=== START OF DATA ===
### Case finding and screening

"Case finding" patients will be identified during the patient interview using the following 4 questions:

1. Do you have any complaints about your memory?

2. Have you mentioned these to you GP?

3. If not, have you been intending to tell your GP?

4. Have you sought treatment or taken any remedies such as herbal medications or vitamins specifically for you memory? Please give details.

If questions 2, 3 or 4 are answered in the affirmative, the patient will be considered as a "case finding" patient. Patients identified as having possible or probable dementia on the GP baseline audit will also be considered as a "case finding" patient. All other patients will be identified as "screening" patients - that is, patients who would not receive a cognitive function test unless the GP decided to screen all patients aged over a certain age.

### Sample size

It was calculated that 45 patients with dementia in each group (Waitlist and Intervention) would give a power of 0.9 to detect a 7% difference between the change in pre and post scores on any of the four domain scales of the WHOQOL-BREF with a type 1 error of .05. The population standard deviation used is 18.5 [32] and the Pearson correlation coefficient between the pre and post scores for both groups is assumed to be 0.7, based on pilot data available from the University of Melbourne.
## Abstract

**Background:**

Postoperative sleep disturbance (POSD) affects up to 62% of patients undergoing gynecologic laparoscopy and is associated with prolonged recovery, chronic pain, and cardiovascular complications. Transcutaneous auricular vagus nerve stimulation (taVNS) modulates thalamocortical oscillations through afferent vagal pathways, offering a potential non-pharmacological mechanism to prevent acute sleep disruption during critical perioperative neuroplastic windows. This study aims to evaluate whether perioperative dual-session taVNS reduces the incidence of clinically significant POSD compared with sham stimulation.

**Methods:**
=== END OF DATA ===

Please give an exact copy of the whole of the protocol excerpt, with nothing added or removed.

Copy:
### Case finding and screening

"Case finding" patients will be identified during the patient interview using the following 4 questions:

1. Do you have any complaints about your memory?

2. Have you mentioned these to you GP?

3. If not, have you been intending to tell your GP?

4. Have you sought treatment or taken any remedies such as herbal medications or vitamins specifically for you memory? Please give details.

If questions 2, 3 or 4 are answered in the affirmative, the patient will be considered as a "case finding" patient. Patients identified as having possible or probable dementia on the GP baseline audit will also be considered as a "case finding" patient. All other patients will be identified as "screening" patients - that is, patients who would not receive a cognitive function test unless the GP decided to screen all patients aged over a certain age.

### Sample size

It was calculated that 45 patients with dementia in each group (Waitlist and Intervention) would give a power of 0.9 to detect a 7% difference between the change in pre and post scores on any of the four domain scales of the WHOQOL-BREF with a type 1 error of .05. The population standard deviation used is 18.5 [32] and the Pearson correlation coefficient between the pre and post scores for both groups is assumed to be 0.7, based on pilot data available from the University of Melbourne.
## Abstract

**Background:**

Postoperative sleep disturbance (POSD) affects up to 62% of patients undergoing gynecologic laparoscopy and is associated with prolonged recovery, chronic pain, and cardiovascular complications. Transcutaneous auricular vagus nerve stimulation (taVNS) modulates thalamocortical oscillations through afferent vagal pathways, offering a potential non-pharmacological mechanism to prevent acute sleep disruption during critical perioperative neuroplastic windows. This study aims to evaluate whether perioperative dual-session taVNS reduces the incidence of clinically significant POSD compared with sham stimulation.

**Methods:**